In all industries, women have always been great movers and shakers and its been amazing to see how young women these days have wiggled and given themselves more room to express their feelings more freely than in previous generations. The way young women these days approach music with a boldness that is so profound is honestly refreshing.
These women have contributed much to a genre of music that has been known to bring people together and break racial and cultural barriers and I will always advocate for them to be recognized just like their male colleagues.
So how is it being a woman in jazz? This year, Safaricom Jazz Festival opened the 2019 with a tantalizing line up of artists and two particular performers caught my eye: 30 year old Nottingham-based soul-jazz vocalist Yazmin Lacey and 50 year old Viviane from Portugal. Coming from 2 very different generations, I was curious to know more about how their experiences in this industry have been:
Born in Nice – France in 1968, Viviane grew up listening to all kinds of music – French, American, Portuguese. Before she went back to Portugal when she was 13, she experienced her first Fado concert by the famous Carlos da Camo. This experience showed her that music was her calling.
She initiated her musical career in the 1990s as she tasted different genres from rock/pop, Fado to her own style that brought a new sound to Portuguese music.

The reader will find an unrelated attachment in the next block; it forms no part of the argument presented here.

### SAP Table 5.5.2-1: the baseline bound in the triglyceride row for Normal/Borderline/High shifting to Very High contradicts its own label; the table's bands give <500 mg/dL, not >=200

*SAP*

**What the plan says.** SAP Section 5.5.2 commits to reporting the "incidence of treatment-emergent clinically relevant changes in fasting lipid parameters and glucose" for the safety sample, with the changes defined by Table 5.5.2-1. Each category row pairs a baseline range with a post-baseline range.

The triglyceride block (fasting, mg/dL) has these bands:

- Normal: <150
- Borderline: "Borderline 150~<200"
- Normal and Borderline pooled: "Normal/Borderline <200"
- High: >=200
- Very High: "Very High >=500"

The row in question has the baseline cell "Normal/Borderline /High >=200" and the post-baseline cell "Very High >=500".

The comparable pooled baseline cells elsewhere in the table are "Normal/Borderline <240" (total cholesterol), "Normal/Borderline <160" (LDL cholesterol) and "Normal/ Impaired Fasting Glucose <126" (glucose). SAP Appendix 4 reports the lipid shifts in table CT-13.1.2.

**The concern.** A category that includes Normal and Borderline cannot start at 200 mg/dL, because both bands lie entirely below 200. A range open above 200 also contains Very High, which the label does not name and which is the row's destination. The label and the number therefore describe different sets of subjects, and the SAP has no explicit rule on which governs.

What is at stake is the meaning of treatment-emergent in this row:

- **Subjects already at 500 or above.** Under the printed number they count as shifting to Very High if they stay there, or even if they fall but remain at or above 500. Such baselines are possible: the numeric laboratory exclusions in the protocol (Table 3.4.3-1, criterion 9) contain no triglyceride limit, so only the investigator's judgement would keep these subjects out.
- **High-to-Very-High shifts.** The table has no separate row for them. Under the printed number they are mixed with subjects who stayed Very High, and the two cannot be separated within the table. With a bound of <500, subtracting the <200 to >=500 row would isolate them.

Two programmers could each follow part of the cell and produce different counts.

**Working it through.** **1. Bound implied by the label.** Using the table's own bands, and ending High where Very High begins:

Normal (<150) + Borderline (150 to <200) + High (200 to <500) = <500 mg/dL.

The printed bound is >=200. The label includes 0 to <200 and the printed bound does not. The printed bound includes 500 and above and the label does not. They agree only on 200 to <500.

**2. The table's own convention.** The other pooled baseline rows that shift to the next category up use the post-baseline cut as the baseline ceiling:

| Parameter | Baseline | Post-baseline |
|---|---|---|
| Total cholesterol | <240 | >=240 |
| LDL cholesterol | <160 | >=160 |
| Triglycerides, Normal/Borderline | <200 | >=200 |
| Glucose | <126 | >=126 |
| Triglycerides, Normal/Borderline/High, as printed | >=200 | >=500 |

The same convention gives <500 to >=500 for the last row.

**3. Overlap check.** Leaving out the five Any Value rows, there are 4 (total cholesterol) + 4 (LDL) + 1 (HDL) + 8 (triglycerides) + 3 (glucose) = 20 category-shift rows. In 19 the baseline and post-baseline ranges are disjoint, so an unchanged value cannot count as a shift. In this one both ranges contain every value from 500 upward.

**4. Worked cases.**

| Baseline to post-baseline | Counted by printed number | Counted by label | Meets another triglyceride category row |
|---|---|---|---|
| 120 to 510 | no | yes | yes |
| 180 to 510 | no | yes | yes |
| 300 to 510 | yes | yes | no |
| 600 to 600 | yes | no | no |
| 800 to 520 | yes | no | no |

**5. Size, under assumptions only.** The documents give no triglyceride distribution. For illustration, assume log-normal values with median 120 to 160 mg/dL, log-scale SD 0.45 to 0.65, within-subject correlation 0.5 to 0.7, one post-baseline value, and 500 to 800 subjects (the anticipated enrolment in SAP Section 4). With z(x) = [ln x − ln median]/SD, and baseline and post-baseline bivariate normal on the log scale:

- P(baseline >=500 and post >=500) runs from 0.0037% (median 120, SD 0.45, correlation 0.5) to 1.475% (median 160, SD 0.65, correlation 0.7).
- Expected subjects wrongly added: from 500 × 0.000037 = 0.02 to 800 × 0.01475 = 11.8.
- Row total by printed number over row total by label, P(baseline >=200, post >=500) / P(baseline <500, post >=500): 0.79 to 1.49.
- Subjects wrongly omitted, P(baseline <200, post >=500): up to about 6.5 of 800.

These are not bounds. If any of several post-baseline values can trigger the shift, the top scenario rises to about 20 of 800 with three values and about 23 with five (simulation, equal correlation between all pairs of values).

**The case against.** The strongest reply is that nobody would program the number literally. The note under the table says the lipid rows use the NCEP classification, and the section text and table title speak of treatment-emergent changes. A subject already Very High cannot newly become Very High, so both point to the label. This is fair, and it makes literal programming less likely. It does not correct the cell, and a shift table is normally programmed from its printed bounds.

Viviane has a very mature voice, able to sound sometimes strong and sometimes like velvety and is undoubtedly of one of the most charismatic and interesting voices of the new Portuguese music.
Yazmin Lacey says she didn’t exactly jostle her way into music as the soulful musician she is today; she had to be enticed by one of her friends – and even then she didn’t feel like she belonged. Yes she had a strong singing voice but she felt intimidated in the presence of people who had EPs, albums and were doing tours while she just had some words on pieces of paper.
She did eventually break out thanks to the mentorship of Future Bubblers, a talent discovery and mentor program, which she compares to Ghetto Classics,
and she was accepted on to the year-long development programme in 2015. It connected her with like-minded musicians and set her up to release an assured, richly melodic EP called Black Moon.
For her, being Yazmin Lacey is a gift. She feels that even in the few years she’s been in the industry, she represents a fraction of young black creatives who should actually believe more in themselves.
“I think there’s an undercurrent of everybody speaking their truth now,” she says, “and for me that’s what jazz means. It’s rebellion music, there are no rules. You sing from the heart, tell the stories that are real, say what you see, what’s going on in society. There’s a strength in that. Also, as Marcus Miller just said at the meet and greet, music is magic. You have to let it do it’s magic and that only comes when you let yourself be free.
Despite the varying generational differences, both Viviane and Yazmine have become artists with their own forte. Artists with their own music and style. They have also faced fridfric when it comes to putting out their music but none has deteered them from being the women in Jazz they are now 💜